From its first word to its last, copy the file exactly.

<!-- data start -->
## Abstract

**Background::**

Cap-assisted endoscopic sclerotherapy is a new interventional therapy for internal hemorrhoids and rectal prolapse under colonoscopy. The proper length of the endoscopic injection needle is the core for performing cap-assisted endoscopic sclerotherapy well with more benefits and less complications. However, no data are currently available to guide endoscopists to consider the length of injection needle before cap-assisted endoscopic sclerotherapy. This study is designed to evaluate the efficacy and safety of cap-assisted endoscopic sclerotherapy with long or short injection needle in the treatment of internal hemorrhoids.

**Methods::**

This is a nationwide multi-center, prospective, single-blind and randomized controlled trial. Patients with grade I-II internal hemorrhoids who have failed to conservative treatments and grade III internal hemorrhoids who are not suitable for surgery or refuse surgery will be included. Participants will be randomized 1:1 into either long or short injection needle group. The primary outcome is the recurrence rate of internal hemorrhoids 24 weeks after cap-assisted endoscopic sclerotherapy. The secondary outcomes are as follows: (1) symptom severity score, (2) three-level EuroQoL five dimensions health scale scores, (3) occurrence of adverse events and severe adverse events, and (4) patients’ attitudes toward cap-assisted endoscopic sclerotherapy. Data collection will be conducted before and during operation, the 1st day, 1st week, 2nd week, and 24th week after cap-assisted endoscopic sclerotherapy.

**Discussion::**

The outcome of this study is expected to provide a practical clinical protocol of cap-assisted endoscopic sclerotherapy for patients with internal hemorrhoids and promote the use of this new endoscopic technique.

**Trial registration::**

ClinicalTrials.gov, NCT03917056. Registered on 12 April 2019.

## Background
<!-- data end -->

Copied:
## Abstract

**Background::**

Cap-assisted endoscopic sclerotherapy is a new interventional therapy for internal hemorrhoids and rectal prolapse under colonoscopy. The proper length of the endoscopic injection needle is the core for performing cap-assisted endoscopic sclerotherapy well with more benefits and less complications. However, no data are currently available to guide endoscopists to consider the length of injection needle before cap-assisted endoscopic sclerotherapy. This study is designed to evaluate the efficacy and safety of cap-assisted endoscopic sclerotherapy with long or short injection needle in the treatment of internal hemorrhoids.

**Methods::**

This is a nationwide multi-center, prospective, single-blind and randomized controlled trial. Patients with grade I-II internal hemorrhoids who have failed to conservative treatments and grade III internal hemorrhoids who are not suitable for surgery or refuse surgery will be included. Participants will be randomized 1:1 into either long or short injection needle group. The primary outcome is the recurrence rate of internal hemorrhoids 24 weeks after cap-assisted endoscopic sclerotherapy. The secondary outcomes are as follows: (1) symptom severity score, (2) three-level EuroQoL five dimensions health scale scores, (3) occurrence of adverse events and severe adverse events, and (4) patients’ attitudes toward cap-assisted endoscopic sclerotherapy. Data collection will be conducted before and during operation, the 1st day, 1st week, 2nd week, and 24th week after cap-assisted endoscopic sclerotherapy.

**Discussion::**

The outcome of this study is expected to provide a practical clinical protocol of cap-assisted endoscopic sclerotherapy for patients with internal hemorrhoids and promote the use of this new endoscopic technique.

**Trial registration::**

ClinicalTrials.gov, NCT03917056. Registered on 12 April 2019.

## Background